Missing Malcolm in Michigan


as preached at the First Unitarian Universalist Church of Houston, February 20, 2022

“Did you ever talk to Brother Malcolm? Did you ever touch him or have him smile at you? Did you ever really listen to him?,” I begin my sermon with these words from Ossie Davis for a simple reason. Tomorrow marks the fifty-seventh anniversary of the assassination of el-Hajj Malik el-Shabazz, best known as Malcolm X.

Malcolm voice is missed. The Lieutenant Governor of our state is openly threatening academic freedom. Like many others in his political party, he does not care for critical race theory. Actually, he does not like the caricature he has constructed of it. He reduces the theory to, in his words, the belief, “That if you’re white, you’re born a racist.”

Such a position is the opposite of what critical race theory argues. It revolves around the claim that race is a social construct that has been intentionally created through legislation and theological doctrine to further the economic and political interests of people—primarily men—with great privilege and power. Its proponents do not claim that if you are born white, you are born a racist. They understand that race as it is envisioned today—that there is such a thing as Black and White—is something which came into being when European theologians in fifteenth century, colonial legislatures in the seventeenth century, the United States Congress, and the Supreme Court invented it to justify slavery. They observe that in order to be a racist, in the words of an old Rogers and Hammerstein song, “You’ve got to be carefully taught!” And that men like the Lieutenant Governor are doing the teaching.

Shortly before his death, Malcolm X passionately put forth a position similar to the one advocated by scholars of critical race theory. He stated, “Victims of racism are created in the image of the racists.” He sought to reframe the struggle for civil rights as a struggle for human rights. He came to believe that white supremacy was “a problem for all humanity.” He embraced—in the gendered language of the mid-twentieth-century— “brotherhood of all men” while warning, “I don’t believe in wasting brotherhood on anyone who doesn’t want to practice it with me.”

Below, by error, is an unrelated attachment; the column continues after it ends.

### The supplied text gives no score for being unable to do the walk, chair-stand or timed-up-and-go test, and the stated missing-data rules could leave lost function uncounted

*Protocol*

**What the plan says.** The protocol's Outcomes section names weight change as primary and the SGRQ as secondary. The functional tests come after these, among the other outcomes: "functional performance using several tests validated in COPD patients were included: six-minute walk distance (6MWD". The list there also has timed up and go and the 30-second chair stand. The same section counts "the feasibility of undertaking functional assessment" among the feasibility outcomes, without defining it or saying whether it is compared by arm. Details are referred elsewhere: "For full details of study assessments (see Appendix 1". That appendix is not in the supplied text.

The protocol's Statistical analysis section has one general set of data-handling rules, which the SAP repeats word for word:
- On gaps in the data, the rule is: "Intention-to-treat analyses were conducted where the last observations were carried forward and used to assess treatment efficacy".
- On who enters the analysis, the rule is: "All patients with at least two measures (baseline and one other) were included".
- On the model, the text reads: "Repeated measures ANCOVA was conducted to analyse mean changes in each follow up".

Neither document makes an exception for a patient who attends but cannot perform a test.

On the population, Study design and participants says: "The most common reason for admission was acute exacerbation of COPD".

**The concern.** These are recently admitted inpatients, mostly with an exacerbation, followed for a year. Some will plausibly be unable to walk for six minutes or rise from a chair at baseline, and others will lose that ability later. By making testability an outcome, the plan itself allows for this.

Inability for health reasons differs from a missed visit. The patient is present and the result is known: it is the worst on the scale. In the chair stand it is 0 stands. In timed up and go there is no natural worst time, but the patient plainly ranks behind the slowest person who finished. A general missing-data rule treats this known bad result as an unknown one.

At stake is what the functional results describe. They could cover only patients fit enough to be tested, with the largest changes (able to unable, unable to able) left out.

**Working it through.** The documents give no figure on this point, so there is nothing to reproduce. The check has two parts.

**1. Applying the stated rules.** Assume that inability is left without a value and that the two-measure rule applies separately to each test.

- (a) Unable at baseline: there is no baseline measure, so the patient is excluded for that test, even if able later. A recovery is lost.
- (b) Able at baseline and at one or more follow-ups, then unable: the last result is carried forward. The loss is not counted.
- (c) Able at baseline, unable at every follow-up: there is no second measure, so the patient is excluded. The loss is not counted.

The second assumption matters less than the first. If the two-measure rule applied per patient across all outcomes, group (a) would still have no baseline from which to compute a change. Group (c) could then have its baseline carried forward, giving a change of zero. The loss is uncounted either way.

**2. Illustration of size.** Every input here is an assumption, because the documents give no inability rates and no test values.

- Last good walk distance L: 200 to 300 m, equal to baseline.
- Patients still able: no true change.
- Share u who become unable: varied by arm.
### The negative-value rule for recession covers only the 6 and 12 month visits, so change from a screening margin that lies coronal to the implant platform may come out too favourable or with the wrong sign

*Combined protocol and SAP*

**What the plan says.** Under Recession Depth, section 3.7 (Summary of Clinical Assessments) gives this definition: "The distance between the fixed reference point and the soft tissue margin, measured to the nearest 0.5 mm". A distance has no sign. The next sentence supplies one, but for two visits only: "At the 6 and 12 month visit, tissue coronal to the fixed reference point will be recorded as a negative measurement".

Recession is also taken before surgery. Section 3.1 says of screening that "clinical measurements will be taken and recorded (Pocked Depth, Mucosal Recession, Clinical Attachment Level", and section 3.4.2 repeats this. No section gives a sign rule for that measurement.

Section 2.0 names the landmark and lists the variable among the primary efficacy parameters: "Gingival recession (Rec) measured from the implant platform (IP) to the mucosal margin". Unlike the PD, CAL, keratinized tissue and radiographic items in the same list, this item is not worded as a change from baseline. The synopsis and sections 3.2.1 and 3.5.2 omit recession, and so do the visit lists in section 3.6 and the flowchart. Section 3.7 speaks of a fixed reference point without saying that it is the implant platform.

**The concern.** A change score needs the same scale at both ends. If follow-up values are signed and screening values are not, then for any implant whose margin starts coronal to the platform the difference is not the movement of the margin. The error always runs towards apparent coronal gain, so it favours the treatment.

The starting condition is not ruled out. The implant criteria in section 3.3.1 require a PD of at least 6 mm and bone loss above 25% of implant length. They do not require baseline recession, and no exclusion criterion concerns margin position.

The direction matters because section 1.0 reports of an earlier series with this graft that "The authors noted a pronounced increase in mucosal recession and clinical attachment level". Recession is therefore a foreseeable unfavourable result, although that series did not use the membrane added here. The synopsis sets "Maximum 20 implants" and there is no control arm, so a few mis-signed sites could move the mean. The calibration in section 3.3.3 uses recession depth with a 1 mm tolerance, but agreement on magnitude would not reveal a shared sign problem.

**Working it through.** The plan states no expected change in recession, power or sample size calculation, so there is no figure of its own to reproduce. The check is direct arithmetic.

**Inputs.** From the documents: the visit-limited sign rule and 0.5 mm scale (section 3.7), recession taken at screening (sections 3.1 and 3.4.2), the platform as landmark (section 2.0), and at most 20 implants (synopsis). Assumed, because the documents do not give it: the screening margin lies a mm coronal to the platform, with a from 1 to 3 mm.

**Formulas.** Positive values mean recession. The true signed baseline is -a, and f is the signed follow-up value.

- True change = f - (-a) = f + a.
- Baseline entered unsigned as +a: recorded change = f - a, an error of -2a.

In these times, when men like the Lieutenant Governor spew forth obfuscating drivel and pass harmful laws in an effort to further what W. E. B. DuBois once named, “the propaganda of history,” Malcolm’s voice is missing.

Arguably one of the most important political thinkers and religious figures of the twentieth century, there is no federal holiday in his name. Though he once had a postage stamp, he does not have a monument on the national mall. He is not even much honored in his hometown. I know this because Malcolm and I grew up in the same place. We are each from the Lansing, Michigan area.

And here, I should acknowledge the obvious. I am White man talking about a Black man. And not just any Black man, but the one who Davis named “our own black shining price,” a person who in life, and in death, became a symbol for Black liberation.

My Whiteness is almost certainly one reason why I did not learn that Malcolm and I, more than forty years apart, spent our childhoods on many of the same streets. Indeed, he is wholly absent from my early memories of the city we shared. When I was a kid, there was no high school, middle school, or elementary school named after him in his hometown. No street carried his name. No statue of him sat at the city’s center or graced a park. The places he worked, the homes he lived in, the schools he attended, all silent about the one-time presence of this great prophet and freedom fighter.

The diner that I used to frequent as a teenager—the one down the street from the house my parents owned—is where Malcolm had one of his first jobs. Yet, when I was fifteen, sixteen, seventeen, there was no plaque remarking that he had once worked there. No big photograph of him gazed down upon us as my friends and I ate our ice cream sundaes or munched on french fries.

Malcolm was missing from the Michigan of my youth.

This past January, just after the New Year, while visiting my parents, Sadé and I decided to set out to see if that had changed. Under the guidance of Professor John Aerni-Flessner, students from Michigan State University had put together a web site titled Malcolm’s Lansing. It provides a tour of where he and his family lived, loved, and struggled for much of the first two decades of his life.

Using Malcolm’s Lansing, we compiled a list of a half-dozen important sites, drew up a route, and, borrowing one of my parents’ cars, set off on a short pilgrimage. Was Malcolm still missing in Michigan? What could we find of him? How might our encounter change us?

Have you ever gone on a similar pilgrimage? Pilgrimage is an ancient religious practice. Not often practice by Unitarian Universalists—except for the occasional trip to Boston or Transylvania—it is the experience of going on a journey in search of a holy place, person, or object. The pilgrim anticipates transformation along the way and upon reaching their destination. That transformation might be a deeper unity with the divine, a new form of insight, better self-knowledge, or, even, a new understanding of what it means to be human.